confused by so many like a stalking predator

It is a challenge to pick out shapes, tones and movements from a shifting flock of birds.  One image is so rapidly replaced by another.  I wonder whether this is similar to the confusion of a waiting predator, struggling to identify and focus on an individual in a herd amid a myriad of fast changing patterns.

This is a sketchbook, so here are last week’s sketches, for what they are worth …

Preening and bathing

Lapwings bathing

Standing in strong light from the left.

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Every ten minutes or so, the whole flock would take off and weave in something close to formation, now above the tree tops, now careening down across the water surface.  I could follow individuals through binoculars, but holding images as a series of frames and putting this on paper was beyond me.  Here birds are mostly coming back in to land.

lapwings flight and landing

I need to take a different approach to sketching, not trying to capture a still frame as a final sketch but instead collecting information piecemeal: the shapes made by the flock in flight, the synchrony or otherwise of wing beats (see this front cover to the scientific journal Nature last week), the positioning of the heads, tails and feet, the shapes of wings, how the shadows fall …  I can try to use printmaking as a secondary medium to pull these data together into an image.

Here by contrast are quick sketches of the shapes made by a sleeping heron.

preening heron

sleeping heron



Malham Cove, snow, last March

Malham cove in snow, reduction linocut

Ten months ago I stood in the sleet and mist on the rocky path that leads up the side of a steep drop that had been carved by falling water powered by the melting Ice Age glaciers.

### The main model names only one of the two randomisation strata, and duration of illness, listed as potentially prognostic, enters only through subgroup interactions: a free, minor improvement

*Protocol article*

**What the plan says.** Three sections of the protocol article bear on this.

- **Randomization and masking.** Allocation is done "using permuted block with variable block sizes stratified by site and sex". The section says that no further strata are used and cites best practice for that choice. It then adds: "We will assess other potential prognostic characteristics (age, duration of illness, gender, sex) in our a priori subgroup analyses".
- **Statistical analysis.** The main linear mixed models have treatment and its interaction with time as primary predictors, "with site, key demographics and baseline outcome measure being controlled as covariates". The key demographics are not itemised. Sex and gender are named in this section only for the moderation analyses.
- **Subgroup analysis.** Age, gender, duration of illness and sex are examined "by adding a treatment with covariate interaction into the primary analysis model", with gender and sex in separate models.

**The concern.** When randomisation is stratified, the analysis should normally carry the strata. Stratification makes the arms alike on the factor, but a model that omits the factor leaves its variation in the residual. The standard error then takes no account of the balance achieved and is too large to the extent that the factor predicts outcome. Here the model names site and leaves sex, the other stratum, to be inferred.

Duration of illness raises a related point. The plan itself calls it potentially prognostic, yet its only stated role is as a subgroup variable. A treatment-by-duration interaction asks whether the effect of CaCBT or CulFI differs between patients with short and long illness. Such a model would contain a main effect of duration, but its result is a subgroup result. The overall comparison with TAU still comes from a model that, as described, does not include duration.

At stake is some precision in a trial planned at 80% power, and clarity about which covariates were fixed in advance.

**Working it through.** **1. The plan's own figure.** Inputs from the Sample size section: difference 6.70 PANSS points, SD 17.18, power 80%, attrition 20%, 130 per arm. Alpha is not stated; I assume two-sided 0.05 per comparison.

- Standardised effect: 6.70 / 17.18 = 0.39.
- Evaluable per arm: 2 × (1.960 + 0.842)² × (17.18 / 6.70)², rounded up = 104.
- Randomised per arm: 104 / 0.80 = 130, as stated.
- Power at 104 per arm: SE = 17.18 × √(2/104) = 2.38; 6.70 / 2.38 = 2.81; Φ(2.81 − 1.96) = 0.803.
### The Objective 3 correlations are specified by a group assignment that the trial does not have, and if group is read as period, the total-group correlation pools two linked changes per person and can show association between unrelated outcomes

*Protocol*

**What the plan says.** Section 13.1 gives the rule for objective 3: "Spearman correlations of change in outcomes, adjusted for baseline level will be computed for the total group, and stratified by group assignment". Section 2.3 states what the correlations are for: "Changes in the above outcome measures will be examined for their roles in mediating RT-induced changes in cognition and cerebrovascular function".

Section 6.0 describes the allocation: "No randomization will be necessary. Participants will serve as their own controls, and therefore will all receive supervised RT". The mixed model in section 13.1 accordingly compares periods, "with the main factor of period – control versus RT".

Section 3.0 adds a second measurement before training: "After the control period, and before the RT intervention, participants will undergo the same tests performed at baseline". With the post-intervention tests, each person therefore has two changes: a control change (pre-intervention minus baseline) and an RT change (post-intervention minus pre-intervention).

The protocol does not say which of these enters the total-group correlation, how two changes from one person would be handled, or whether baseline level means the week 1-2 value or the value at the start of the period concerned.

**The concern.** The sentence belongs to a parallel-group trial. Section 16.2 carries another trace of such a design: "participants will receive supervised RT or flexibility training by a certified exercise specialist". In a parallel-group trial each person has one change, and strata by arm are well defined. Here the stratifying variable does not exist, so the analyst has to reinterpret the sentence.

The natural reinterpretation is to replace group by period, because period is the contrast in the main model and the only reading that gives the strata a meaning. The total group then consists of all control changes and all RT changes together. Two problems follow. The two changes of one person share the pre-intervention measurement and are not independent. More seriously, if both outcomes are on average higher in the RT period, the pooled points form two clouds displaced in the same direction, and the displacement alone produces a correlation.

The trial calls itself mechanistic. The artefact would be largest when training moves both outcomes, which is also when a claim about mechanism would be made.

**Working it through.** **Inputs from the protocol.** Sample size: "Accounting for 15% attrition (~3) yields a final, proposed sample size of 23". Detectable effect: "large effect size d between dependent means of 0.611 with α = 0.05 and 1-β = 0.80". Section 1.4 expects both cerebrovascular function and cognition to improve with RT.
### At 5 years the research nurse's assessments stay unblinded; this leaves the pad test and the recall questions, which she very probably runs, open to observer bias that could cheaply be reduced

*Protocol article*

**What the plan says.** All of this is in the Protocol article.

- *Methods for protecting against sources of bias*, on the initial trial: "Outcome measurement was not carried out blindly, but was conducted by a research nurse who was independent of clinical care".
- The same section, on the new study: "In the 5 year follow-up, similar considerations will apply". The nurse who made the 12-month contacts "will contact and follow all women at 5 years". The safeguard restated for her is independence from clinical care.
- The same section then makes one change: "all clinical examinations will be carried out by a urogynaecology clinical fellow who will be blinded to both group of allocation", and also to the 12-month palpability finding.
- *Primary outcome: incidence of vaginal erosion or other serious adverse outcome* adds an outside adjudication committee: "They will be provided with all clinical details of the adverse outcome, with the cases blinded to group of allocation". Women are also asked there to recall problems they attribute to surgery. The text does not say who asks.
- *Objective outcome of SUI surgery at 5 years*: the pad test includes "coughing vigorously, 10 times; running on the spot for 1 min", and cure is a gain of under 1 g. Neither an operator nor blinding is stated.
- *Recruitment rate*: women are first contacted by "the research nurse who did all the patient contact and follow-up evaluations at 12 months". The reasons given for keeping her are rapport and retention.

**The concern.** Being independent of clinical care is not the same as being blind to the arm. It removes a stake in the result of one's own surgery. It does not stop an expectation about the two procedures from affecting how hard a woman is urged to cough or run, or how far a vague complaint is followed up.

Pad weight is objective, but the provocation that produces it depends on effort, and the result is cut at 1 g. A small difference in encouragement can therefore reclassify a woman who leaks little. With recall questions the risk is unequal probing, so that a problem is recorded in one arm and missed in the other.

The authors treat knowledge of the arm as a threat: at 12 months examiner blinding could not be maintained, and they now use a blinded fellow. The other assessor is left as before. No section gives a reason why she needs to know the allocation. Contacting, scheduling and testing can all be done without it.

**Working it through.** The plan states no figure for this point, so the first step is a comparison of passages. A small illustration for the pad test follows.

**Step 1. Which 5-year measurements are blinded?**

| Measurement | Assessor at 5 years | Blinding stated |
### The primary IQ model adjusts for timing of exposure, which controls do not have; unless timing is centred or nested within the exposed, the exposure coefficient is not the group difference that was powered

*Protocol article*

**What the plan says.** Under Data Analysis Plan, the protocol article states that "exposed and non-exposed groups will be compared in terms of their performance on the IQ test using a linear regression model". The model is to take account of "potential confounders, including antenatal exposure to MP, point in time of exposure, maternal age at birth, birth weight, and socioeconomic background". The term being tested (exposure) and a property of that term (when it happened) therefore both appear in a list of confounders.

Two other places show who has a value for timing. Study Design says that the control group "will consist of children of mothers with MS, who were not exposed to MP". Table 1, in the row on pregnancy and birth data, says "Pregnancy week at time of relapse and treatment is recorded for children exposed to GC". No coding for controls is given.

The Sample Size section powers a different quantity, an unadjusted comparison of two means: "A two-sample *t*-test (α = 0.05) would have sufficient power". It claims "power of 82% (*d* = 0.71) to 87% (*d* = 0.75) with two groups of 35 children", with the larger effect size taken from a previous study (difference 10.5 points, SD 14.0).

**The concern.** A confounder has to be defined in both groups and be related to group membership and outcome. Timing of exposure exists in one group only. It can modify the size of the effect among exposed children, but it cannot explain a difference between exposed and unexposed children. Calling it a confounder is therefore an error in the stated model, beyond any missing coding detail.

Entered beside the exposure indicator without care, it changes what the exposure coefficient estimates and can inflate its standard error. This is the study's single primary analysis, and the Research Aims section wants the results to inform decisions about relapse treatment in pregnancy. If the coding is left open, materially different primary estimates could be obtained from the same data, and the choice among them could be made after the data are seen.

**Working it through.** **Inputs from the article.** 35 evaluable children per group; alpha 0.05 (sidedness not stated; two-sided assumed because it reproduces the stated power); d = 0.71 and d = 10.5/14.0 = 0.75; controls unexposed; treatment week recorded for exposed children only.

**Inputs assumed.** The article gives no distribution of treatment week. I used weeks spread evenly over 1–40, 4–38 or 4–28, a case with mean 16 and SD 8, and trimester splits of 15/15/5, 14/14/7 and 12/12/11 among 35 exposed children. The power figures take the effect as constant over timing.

Malham Cove (14)

I have adapted this sketch, experimenting with carving a relief into a soft cut rubber block.  The aim was really to understand how the tools worked this material.  It was like butter against the broad bladed gouge yet buckled and resisted the greater pressure applied from the narrow V shaped cutter.  It took a while to learn how to cut fine lines.  This was the first cut.

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Those small white vertical lines seemed to say nothing about the rock structure beneath, so I made four prints with various depths of blue and then recut the block.

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Actually, I quite like this simple image without the blue underprint.  To me, it has a pleasing abstract nature.

Printing was done on the floor with an eighteen stone weight applied to the paper and block: i.e. placing a dictionary on the paper, with me standing on the book, lifting my daughter and with my son balancing on my feet and holding onto hers.


Concealed heron

concealed heron

I cycled down to the nature reserve and  drew for a couple of hours, for the first time in a few months.  These sketches are below and on the previous post.  I painted the watercolour the same evening based on my sketch, my memory and crude shots taken with my phone pointed down the telescope.  The important components are the dark shadows and bright highlights on the reeds and long grass.  I started with too much raw sienna and had to claw back the white paper with a knife.  I might try this composition again, and if so, will reserve large chunks of white paper from the start.

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line and wash experiments

Lapwings: line and wash experiments

I greatly admire this blog.  Marc Holmes is an artist in Montreal doing concept art and illustration for games, books and films.  In his sketchbook, his lines in soluble ink are liberated with the brush to produce dynamic and expressive images.  Would that I could do the same.

He commented on the use of the Lamy extra fine Safari fountain pen and the Kuretake brush pen and I bought them on this recommendation.  The Safari delivers lovely clear fine lines with no choking up like my old Parker fountain pen.  The brush pen with either the nylon or sable tip (I bought the one and was given the other) gives a steady ink flow with the control and flexibility of the brush.  These are great items in my simple field drawing kit – making clear versatile marks for a small burden.

This was my first field use of these two tools for drawing birds. I also used a sable brush and clean water to work into the sketches after making the initial marks rapidly in the brush pen.  Marc comments on taking a couple of vials of crimson and blue stained water to melt the lines and I may try this.